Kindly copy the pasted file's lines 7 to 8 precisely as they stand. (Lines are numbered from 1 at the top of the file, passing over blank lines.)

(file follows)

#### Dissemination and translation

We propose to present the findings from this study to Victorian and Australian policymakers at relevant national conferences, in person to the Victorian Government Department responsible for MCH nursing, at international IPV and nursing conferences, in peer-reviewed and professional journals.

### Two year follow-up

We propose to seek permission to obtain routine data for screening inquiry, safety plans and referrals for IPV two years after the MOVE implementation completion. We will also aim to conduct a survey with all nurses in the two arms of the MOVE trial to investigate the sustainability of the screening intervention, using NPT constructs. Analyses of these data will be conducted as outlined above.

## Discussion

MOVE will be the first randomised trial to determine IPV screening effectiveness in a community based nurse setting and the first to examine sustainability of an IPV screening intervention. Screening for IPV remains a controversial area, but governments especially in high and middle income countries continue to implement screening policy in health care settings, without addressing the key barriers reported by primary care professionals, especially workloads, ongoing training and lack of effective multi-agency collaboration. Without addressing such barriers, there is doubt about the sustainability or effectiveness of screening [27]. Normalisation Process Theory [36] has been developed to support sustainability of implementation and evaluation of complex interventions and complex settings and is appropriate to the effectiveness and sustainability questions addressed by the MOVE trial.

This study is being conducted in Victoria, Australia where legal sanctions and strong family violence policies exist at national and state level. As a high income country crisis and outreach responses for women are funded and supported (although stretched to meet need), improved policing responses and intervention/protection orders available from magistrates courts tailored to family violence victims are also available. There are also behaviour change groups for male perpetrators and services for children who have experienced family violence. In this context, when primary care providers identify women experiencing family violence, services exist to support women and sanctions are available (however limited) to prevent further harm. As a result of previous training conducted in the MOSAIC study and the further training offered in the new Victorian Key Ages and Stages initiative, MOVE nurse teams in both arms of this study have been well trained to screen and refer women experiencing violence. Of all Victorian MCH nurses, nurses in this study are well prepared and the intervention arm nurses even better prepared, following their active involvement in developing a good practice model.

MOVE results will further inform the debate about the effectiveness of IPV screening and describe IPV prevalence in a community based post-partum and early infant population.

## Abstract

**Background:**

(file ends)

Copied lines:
This study is being conducted in Victoria, Australia where legal sanctions and strong family violence policies exist at national and state level. As a high income country crisis and outreach responses for women are funded and supported (although stretched to meet need), improved policing responses and intervention/protection orders available from magistrates courts tailored to family violence victims are also available. There are also behaviour change groups for male perpetrators and services for children who have experienced family violence. In this context, when primary care providers identify women experiencing family violence, services exist to support women and sanctions are available (however limited) to prevent further harm. As a result of previous training conducted in the MOSAIC study and the further training offered in the new Victorian Key Ages and Stages initiative, MOVE nurse teams in both arms of this study have been well trained to screen and refer women experiencing violence. Of all Victorian MCH nurses, nurses in this study are well prepared and the intervention arm nurses even better prepared, following their active involvement in developing a good practice model.

MOVE results will further inform the debate about the effectiveness of IPV screening and describe IPV prevalence in a community based post-partum and early infant population.